Alex Mould Writes: Being an economist is not a prerequisite for the Vice President’s role

Wow, the NPP must feel very threatened by JM’s choice of running mate Professor Jane Naana Opoku-Agyemang, so much so that they are doing their utmost to discredit and undermine her.

The latest jab that she is incapable of heading the Economic Management Team (EMT) because she is not an Economist is fundamentally wrong, and stems from the falsehood that the Vice President must be an economist (or a candidate that has practiced Economics at some level).

The position requires someone whose strengths lie in managing people, and is fueled by genuine care for the welfare of all constituents – in this case, the People of Ghana.

Good management expertise at the helm of government is what is required – coupled with the intelligence to understand issues and solutions, quick decision making skills and a driven person who is an achiever.

An individual who has been at the helm of affairs in well managed institutions, has had the exposure and experience of managing people and crises, risen through the ranks and has the know-how to get a job done; precisely the sort of candidate Prof Naana Opoku-Agyemang is!

It must be said that Dr Bawumia is most certainly NOT the yard stick of a great VP! His pedigree and what he brought to the table are certainly no match for hers, and that’s a fact!

Personally, I think she is far more capable than Dr Bawumia is and even more prepared than he was when given the nod.

So, let’s put an end to this misdirected and ridiculous comparison to Dr Bawumia.

I agree that an “all-rounder” is needed for the job, but even “all-rounders” have a variety of strengths – just like Michael Essien in football. Were Akaah, Mills, Alui, Mahama, Amissah Arthur, Bawumia all-rounders? Of course not! Nowhere does it state that a VP must be responsible for the Economy.

That responsibility lies with the Finance Minister and their team, working with the rest of Cabinet headed by the President, and ably supported by the VP.

With regards to the economy, a strong Finance Minister who understands how to manage the economy is enough. One who takes the role seriously and is engrossed in its responsibilities, and not the political financial aspect of things.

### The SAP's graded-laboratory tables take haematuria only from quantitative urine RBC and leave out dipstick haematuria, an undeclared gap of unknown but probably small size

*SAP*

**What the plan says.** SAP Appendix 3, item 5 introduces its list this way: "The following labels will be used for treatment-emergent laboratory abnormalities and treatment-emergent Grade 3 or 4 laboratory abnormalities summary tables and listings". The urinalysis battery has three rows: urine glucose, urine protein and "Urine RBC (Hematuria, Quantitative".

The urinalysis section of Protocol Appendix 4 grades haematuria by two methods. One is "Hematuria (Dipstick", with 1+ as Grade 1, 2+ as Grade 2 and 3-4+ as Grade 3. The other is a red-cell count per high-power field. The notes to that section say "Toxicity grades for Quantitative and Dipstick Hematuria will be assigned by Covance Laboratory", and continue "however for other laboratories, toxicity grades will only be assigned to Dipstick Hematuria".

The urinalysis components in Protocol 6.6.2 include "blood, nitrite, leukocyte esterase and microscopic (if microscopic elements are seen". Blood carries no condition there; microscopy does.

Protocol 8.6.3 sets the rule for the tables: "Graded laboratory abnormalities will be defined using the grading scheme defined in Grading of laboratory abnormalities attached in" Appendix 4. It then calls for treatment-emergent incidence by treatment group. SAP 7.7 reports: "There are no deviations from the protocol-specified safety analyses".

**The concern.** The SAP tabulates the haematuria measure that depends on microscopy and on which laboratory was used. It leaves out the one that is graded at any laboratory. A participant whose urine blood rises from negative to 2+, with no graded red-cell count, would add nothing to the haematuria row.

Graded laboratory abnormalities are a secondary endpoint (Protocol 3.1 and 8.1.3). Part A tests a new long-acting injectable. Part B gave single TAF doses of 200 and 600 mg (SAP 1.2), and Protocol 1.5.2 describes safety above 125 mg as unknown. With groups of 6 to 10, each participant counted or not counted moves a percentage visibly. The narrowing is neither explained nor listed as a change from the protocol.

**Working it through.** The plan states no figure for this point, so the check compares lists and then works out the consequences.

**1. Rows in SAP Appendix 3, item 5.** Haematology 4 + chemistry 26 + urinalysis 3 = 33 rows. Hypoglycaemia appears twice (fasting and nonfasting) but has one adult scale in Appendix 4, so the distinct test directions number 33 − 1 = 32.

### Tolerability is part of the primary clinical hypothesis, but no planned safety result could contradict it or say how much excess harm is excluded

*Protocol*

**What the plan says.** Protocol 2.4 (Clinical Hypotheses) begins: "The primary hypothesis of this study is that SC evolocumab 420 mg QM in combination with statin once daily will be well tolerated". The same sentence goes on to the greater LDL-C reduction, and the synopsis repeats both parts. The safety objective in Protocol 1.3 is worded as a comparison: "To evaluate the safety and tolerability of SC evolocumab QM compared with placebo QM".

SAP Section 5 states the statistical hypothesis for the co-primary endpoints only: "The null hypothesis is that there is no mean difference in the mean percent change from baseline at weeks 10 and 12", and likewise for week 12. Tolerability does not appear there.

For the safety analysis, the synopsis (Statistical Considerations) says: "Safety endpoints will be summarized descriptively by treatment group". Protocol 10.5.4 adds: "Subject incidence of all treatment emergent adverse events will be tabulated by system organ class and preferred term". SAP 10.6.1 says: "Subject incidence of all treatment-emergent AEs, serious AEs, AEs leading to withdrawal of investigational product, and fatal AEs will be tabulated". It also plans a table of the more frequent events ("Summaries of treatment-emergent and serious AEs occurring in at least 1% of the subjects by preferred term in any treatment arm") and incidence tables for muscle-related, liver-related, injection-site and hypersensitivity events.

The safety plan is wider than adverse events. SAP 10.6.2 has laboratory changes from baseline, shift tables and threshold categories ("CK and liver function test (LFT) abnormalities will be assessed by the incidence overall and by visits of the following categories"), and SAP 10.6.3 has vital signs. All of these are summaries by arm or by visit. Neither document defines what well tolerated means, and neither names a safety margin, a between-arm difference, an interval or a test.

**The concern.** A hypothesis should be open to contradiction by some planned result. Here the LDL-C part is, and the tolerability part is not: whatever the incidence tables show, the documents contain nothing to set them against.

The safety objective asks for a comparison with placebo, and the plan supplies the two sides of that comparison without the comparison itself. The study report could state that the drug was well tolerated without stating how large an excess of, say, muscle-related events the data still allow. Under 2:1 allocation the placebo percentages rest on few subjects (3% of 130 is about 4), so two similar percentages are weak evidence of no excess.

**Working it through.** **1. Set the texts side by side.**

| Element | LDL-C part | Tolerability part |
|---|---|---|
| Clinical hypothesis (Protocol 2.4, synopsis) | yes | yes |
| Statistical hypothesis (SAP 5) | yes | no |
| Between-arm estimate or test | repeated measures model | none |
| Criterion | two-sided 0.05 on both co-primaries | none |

The EMT was thus created mainly to engage the Finance Minister (FM) to ensure that the s/he executes the party’s main policies i.e. managing the party’s commitments as outlined in the Manifesto.

Unfortunately we don’t even have that currently in an FM. Rather, we have an investment banker in charge of our national finances and all he is doing is raising bonds – which is what he was trained to do.

Yep!

This upcoming election is, should be, and will be, about the management of the economy during 2016-2020, the situation we find ourselves in come December 2020, and a forward-looking approach for the next 4 years.

The focus will be on how to dig ourselves out of this hole, which can certainly not be said to be a well-managed economy!

And please, let no one kid themselves; 2021 is going to be the toughest takeover year ever for any government, given the abysmal position we find ourselves from the wanton mismanagement of our economy over the last 4 years.

By the way, I would advise Dr Bawumia not to tout his current record as it’s not something to boast about. We need a good person; someone with steady hands, great interpersonal skills and good people management to manage our delicate economy; not some text book Economist with the ability to do research work.

In due course, we will be discussing promises versus delivery, and I just can’t wait for the VP debate between Prof Naana Opoku-Agyemang and Dr Bawumia on the economy, the issues that this country faced during 2016-2020 and the NPP’s performance.

It’s going to be an all-round debate on the economy, not economics!

By: Alex Mould

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